The case involved a Guatemalan woman who ran away from her abusive husband. “This abuse included weekly beatings,” the court wrote in its summary of her circumstances. “He threw paint thinner on her, which burned her breast. He raped her.” The police refused to intervene, and on Christmas 2005, she and her three children illegally entered the United States.

Before Tuesday’s decision, immigration judges routinely denied asylum to domestic violence victims because US asylum law does not protect people who are persecuted on account of their gender. The law only shields people who are persecuted because they are members of a certain race, religion, nationality, political opinion, or particular social group. Tuesday’s ruling, however, recognized “married women in Guatemala who are unable to leave their relationship” as a unique social group—giving the Guatemalan woman standing to make an asylum claim.

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The Koch Brothers And Republican Party Have Just Joined Forces To Track Voters – by Josh Israel Posted on August 28, 2014 at 12:17 pm

 A secretive data and technology company linked to conservative oil billionaires Charles and David Koch has reached an agreement to share its information with the “voter file and data management company” that holds an exclusive agreement with the Republican National Committee. This will allow the Republican Party full access to voter data collected by the Koch’s Freedom Partners entities and clients — and entrenches the Kochs’ network even deeper into the GOP.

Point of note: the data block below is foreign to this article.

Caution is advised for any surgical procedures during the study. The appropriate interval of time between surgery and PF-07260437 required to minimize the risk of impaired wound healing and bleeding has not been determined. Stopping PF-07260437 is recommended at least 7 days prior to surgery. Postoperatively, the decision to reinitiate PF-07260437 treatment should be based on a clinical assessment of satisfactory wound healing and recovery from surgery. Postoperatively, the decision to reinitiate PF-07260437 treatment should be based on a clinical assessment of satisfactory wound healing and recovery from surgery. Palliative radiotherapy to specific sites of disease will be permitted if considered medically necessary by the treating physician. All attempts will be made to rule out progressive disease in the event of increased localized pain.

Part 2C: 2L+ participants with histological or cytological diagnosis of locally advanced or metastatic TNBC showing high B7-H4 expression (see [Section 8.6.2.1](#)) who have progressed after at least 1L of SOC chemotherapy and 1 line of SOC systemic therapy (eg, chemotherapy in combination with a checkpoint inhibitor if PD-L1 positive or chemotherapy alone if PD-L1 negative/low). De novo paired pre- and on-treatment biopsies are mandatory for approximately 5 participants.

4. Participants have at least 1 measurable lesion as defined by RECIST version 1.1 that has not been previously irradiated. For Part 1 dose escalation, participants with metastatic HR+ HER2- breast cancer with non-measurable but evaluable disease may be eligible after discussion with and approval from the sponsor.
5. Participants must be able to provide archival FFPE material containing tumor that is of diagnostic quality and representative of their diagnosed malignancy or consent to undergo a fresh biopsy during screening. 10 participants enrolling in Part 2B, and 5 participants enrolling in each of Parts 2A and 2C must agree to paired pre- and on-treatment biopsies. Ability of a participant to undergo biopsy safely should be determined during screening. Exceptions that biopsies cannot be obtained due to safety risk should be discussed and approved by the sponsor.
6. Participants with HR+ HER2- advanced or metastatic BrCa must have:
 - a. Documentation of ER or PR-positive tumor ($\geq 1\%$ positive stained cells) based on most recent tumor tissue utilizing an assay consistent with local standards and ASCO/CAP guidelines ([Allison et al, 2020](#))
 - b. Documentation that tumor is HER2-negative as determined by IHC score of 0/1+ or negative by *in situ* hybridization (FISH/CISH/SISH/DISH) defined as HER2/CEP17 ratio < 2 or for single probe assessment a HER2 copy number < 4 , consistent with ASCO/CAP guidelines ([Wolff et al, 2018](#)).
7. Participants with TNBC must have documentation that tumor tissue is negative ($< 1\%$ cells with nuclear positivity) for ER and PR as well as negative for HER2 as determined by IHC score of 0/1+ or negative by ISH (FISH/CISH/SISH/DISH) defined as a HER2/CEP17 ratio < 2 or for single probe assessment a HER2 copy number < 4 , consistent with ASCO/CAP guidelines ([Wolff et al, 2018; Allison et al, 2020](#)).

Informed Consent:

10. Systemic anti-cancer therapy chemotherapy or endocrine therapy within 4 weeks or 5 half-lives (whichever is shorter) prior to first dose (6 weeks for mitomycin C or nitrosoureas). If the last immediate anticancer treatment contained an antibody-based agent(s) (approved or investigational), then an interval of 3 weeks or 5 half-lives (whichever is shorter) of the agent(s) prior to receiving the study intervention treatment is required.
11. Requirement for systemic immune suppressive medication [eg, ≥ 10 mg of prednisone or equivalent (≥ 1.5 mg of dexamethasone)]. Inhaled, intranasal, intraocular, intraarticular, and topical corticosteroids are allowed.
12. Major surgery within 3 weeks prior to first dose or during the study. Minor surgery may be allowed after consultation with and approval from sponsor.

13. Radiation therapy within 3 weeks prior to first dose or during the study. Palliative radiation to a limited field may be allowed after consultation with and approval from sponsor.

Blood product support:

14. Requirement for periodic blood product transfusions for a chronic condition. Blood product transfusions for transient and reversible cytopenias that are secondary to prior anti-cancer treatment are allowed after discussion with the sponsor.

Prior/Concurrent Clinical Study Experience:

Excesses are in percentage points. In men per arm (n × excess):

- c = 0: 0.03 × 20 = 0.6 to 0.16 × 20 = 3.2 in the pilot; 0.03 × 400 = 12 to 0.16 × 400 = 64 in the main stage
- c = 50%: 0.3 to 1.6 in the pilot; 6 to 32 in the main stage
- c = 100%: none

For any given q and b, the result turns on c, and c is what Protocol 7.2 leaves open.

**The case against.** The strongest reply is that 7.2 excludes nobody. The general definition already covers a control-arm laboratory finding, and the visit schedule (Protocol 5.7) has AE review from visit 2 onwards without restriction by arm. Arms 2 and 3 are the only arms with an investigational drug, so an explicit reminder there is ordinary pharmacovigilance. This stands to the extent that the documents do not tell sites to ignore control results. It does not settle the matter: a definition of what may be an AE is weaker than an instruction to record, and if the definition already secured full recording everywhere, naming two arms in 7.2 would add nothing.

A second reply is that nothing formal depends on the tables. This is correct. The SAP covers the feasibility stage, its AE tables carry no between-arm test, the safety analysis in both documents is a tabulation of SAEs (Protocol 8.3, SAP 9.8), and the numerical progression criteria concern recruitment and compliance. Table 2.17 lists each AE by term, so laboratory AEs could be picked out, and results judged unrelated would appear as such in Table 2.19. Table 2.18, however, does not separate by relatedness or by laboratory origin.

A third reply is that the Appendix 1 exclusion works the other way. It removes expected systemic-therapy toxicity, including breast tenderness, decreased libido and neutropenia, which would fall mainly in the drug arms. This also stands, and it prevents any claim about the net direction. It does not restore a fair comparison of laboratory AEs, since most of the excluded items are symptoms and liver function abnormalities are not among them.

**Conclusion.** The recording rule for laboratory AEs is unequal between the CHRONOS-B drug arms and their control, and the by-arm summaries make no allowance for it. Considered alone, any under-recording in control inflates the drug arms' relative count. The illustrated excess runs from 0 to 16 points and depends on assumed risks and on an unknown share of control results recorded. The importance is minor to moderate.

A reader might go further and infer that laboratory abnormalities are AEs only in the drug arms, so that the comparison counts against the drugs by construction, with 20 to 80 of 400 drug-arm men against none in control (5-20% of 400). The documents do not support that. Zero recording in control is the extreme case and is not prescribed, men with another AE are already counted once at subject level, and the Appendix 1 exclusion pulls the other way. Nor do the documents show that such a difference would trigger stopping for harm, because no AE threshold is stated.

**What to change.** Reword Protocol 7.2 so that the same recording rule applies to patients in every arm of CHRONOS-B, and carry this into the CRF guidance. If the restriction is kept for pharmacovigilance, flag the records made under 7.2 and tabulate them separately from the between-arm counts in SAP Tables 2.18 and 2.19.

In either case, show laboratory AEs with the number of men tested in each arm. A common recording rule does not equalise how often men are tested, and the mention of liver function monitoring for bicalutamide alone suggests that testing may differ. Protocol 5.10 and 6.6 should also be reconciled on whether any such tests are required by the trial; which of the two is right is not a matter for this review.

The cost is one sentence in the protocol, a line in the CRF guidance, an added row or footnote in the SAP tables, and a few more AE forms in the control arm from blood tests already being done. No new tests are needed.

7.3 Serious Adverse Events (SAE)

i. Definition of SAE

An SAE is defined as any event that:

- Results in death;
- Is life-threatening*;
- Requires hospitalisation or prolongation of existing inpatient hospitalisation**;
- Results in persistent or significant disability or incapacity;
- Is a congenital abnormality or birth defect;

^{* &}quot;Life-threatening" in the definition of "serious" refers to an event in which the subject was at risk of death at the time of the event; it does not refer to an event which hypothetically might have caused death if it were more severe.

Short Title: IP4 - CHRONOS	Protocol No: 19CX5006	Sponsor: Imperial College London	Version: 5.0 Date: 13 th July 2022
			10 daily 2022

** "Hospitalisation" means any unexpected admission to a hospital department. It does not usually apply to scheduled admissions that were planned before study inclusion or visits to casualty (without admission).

Americans for Prosperity Foundation Chairman David Koch  speaks in Orlando, Florida, in August, 2013.

Americans for Prosperity Foundation Chairman David Koch speaks in Orlando, Florida, in August, 2013.

CREDIT: AP Photo/Phelan M. Ebenhack

Because political parties are not allowed to accept corporate contributions, it would be illegal for the Kochs to simply give their massive databases to the Republican National Committee directly. But the Republican National Committee has outsourced its database management to a company called GOP Data Trust. And that company joined forces Thursday with i360 (aka Themis), a firm reportedly backed by the Koch Brothers’ Freedom Partners and serving as repository for the data amassed by the Kochs’ political empire.

In a press release, the two companies claimed that the “historic data sharing partnership” will “allow Republican and Conservative campaign resources to be spent more efficiently than ever before.” They noted that “voter contact information gathered by clients of either The Data Trust or i360″ will be now used by both to “improve the data shared with all clients,” meaning “conservative groups and campaigns will have more information about voters at their disposal for their own activities than ever before.”

Paul S. Ryan, senior counsel at the Campaign Legal Center, told ThinkProgress that as long as the Republican National Committee pays fair-market value to its data vendor, it does not matter who that vendor coordinates with. “Campaign finance laws only regulate the committees themselves, not other freestanding entities,” he explained.

Ryan noted that this sort of coordination is not necessarily exclusive to GOP entities — and that it can be a real challenge in determining what is a “fair” value for voter data. He pointed out that the super PAC ‘Ready for Hillary’ is collecting a great deal of information on pro-Clinton donors. That information “would be immensely valuable to Hillary Clinton, if she decides to run for president,” he explained, but probably “less valuable to another candidate.” And, in the end, it would up to the Federal Election Commission to determine whether the RNC or a theoretical Hillary Clinton campaign is paying a fair amount for that information.

But in a time when the lines between the Republican Party and the Kochs were already blurred, this deal is another indication that the anti-government billionaire activists are leading the party.